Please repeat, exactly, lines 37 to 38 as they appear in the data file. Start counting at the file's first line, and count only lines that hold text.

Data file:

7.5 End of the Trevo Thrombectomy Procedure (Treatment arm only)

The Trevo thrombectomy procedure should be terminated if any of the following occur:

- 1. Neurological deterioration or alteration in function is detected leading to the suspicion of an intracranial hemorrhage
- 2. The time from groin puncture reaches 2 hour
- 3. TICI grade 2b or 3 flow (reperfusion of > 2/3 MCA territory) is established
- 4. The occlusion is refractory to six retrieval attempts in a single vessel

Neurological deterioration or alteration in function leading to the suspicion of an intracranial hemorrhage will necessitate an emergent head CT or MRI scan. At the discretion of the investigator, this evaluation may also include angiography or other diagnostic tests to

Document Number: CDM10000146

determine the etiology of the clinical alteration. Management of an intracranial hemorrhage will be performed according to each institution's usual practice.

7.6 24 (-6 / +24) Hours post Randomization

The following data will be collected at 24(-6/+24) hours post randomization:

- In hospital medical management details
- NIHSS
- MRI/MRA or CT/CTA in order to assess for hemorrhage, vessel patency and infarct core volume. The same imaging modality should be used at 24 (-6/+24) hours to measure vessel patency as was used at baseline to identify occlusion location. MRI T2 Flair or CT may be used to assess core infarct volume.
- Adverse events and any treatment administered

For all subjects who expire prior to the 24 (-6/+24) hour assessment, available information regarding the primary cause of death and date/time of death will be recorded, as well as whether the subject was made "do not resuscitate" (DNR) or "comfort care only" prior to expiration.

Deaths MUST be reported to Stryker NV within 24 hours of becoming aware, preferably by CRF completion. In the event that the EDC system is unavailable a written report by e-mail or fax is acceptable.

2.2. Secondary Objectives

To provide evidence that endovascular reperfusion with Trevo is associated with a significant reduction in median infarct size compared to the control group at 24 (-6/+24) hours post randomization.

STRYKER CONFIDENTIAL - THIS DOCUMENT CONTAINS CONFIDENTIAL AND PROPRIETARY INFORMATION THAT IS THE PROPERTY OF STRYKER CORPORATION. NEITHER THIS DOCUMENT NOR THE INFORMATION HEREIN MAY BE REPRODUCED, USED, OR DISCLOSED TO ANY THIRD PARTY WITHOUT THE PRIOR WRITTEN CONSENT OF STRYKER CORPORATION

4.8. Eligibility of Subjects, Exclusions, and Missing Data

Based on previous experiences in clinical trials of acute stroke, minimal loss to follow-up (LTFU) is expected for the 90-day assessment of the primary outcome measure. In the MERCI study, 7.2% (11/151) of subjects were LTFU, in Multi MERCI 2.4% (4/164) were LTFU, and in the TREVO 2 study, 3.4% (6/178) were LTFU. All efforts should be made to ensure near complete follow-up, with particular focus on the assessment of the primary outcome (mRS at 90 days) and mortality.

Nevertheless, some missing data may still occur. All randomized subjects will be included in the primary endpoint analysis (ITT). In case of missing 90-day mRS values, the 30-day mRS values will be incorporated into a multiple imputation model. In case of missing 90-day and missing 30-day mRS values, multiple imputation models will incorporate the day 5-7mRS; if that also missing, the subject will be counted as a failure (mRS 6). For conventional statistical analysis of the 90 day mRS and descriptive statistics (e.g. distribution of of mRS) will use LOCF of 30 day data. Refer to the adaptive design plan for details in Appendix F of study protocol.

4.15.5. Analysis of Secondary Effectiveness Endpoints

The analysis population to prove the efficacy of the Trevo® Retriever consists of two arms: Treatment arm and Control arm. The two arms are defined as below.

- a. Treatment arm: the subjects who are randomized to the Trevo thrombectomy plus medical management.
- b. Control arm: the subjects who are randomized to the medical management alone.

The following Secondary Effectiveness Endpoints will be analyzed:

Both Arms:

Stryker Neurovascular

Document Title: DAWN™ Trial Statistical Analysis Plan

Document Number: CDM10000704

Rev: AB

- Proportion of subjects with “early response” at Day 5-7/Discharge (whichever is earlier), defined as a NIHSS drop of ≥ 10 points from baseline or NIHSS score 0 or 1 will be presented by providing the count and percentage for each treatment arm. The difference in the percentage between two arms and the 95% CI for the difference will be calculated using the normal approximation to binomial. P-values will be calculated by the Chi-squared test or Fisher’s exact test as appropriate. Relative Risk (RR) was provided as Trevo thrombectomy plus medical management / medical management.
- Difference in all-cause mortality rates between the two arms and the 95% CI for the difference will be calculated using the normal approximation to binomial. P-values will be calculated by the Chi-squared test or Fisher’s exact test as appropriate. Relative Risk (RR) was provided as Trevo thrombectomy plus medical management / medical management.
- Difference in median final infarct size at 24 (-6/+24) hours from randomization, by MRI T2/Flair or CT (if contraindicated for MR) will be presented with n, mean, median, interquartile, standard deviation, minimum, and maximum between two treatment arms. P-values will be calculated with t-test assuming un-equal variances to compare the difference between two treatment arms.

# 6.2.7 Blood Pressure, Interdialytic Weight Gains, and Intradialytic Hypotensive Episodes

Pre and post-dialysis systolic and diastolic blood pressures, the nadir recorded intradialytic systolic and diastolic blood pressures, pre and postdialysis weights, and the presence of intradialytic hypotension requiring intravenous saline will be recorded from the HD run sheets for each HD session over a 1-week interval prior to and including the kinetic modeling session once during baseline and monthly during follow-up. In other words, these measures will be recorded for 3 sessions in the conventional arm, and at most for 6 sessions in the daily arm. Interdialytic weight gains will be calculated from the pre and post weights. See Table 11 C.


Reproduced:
# 6.2.7 Blood Pressure, Interdialytic Weight Gains, and Intradialytic Hypotensive Episodes

Pre and post-dialysis systolic and diastolic blood pressures, the nadir recorded intradialytic systolic and diastolic blood pressures, pre and postdialysis weights, and the presence of intradialytic hypotension requiring intravenous saline will be recorded from the HD run sheets for each HD session over a 1-week interval prior to and including the kinetic modeling session once during baseline and monthly during follow-up. In other words, these measures will be recorded for 3 sessions in the conventional arm, and at most for 6 sessions in the daily arm. Interdialytic weight gains will be calculated from the pre and post weights. See Table 11 C.